Solo hikers: Wear dog tags which will identify the body.

Nonsense, I've hiked, canoed, kayaked, and overnight backpacked on extended trips alone, and in 40 years of doing so never had a situation that I would consider even a close call. Being prepared, and leaving plenty of safety margin in every decision, is key. I'll bet if I could see where he fell, I would tell you I would have walked away from that descent if alone.
But saying don't hike alone is nonsense. Don't hike alone foolishly is better.

Hiking alone is not the problem. It is people who fail to plan for problems that might occur. SPOT now has the ability to send a gps signal when you have an emergency. Carrying one of these he would have had help quickly. Absent that the tried and true method of telling someone where you are going and when you will be back so they can alert authorities if you don't show up on time works too.

Hiking alone is a pleasure and we should never discourage it.

in todays day and age the technology is out there and its cheap enough that if you want to travel alone at least carry a gps or a alert beacon or something. I am happy he is alive , but he [should have been] properly prepared for a hike.

I have no problem with the man hiking alone. The problem I see, as Jim's article reports is "no one else was aware of his plans or his location, no overnight gear, warm clothes or a map". I am glad the story has a happy ending.

[This comment was edited to remove a gratuitous remark. Ed.]

During my last visit to the Bluejohn area in April 2011 I discovered they had added a cell phone tower that allowed cellular access at both the Horeshoe Canyon trailhead and the Maze Ranger Station at Hans Flat. I wonder why he was unable to contact anyone with his cell phone, or if he even took one?

Otherwise, that area is NOT a place for a single hiker! It is so easy to sit at the trailhead and ask other hikers if you can "tag along" if necessary. Horseshoe also has guided rangers in the canyon on the weekends. PLEASE be careful out there!

I made several 50 Mile solo hiking trips in the Sierra Nevada Mountains, traveling light I often times carried the bare minimum needed to survive. But I grew up in the mountains and learned what is edible and what will result in my becoming condor food. Always made sure I had a water filter, warm clothing and a mylar space blanket, my K-Bar knife, fish line, hooks .22 caliber pistol and a ham radio so I could call for help. Most important I told people what I was doing and where and how long I would be hiking.

"In a remarkable tale of determination"... The only thing remarkable is his lack of good judgment. On second thought, because people do this sort of thing so often, I guess it isn't really all that remarkable. (Ed. note: this comment has been edited slightly to remove a gratuitous remark.)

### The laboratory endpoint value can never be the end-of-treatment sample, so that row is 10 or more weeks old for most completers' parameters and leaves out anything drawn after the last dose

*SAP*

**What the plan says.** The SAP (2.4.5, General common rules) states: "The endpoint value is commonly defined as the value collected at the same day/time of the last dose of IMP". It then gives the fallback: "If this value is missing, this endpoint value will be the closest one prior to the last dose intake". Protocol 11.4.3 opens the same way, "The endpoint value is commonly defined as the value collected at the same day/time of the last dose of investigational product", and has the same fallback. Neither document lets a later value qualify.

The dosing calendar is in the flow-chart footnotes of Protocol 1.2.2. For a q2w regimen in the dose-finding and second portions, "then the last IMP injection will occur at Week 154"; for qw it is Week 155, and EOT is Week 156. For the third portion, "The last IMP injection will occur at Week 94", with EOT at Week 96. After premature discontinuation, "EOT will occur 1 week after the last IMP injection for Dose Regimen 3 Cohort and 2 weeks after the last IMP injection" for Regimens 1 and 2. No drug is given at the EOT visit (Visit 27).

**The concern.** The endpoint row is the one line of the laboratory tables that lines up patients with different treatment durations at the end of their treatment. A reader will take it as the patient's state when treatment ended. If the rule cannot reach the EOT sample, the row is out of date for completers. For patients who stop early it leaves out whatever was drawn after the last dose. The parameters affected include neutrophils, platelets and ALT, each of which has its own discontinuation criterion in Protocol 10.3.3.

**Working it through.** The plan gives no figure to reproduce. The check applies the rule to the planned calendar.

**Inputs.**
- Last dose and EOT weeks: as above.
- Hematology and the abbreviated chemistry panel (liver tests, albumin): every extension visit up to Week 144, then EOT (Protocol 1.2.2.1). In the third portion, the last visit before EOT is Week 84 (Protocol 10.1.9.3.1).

Good thing the search costs didn't amount to too much. I can see how too many people this could bankrupt the state park system. Of course tea partiers would just say "leave them out there to die, problem solved", but the rest of us would like to think that two and a half world wars has taught mankind something...
P.S. Nothing here is "gratuitous" so no need to edit ;-).

It's good to hear about people going for it. Self sufficiency is aa blessed feeling as is crawling your way to help. Its a shame they had to pull out the helicopter when he was obviously on his way out anyway. Getting 'picked off' is never a good ending to a trip story but at least he tried. Congrats!

To some people it is worth the risk. Not everyone cares to live in a pampbered bubble of surburban coddling. Clearly this man could handle himself, unlike 90% of people who have no survival instinct whatsoever.

I was reading about this in a UK news site and they posted Jim's photo as the victims. Looks like they took it right off this webpage.

There's a different wrinkle, but not sure it's the way I'd prefer to get some international exposure :-)

Glad you made it out Jim. Those who can't understand a solo hike and its merits of self-reliance can die inside their cocoon. I'm tackling Courthouse Wash in Arches solo in a week just because I can, and I can't wait! Cheers!

How many self-righteous, narrow-minded people, blathering about irresponsiblity, do we have to listen to, every time a solo hiker gets hurt? Some people venture outside of the box on occation. And that is perfectly OK. When you go solo hiking, you take personal responsibility for your safety. You assess the situation and your capabilities, and ponder worst-case possibilities before heading out. Mr. Richards apparently thought he was up to the task. And, apparently he was! Solo hiking is no more stupid, and a whole lot safer, than getting into a car, and driving the LA freeways.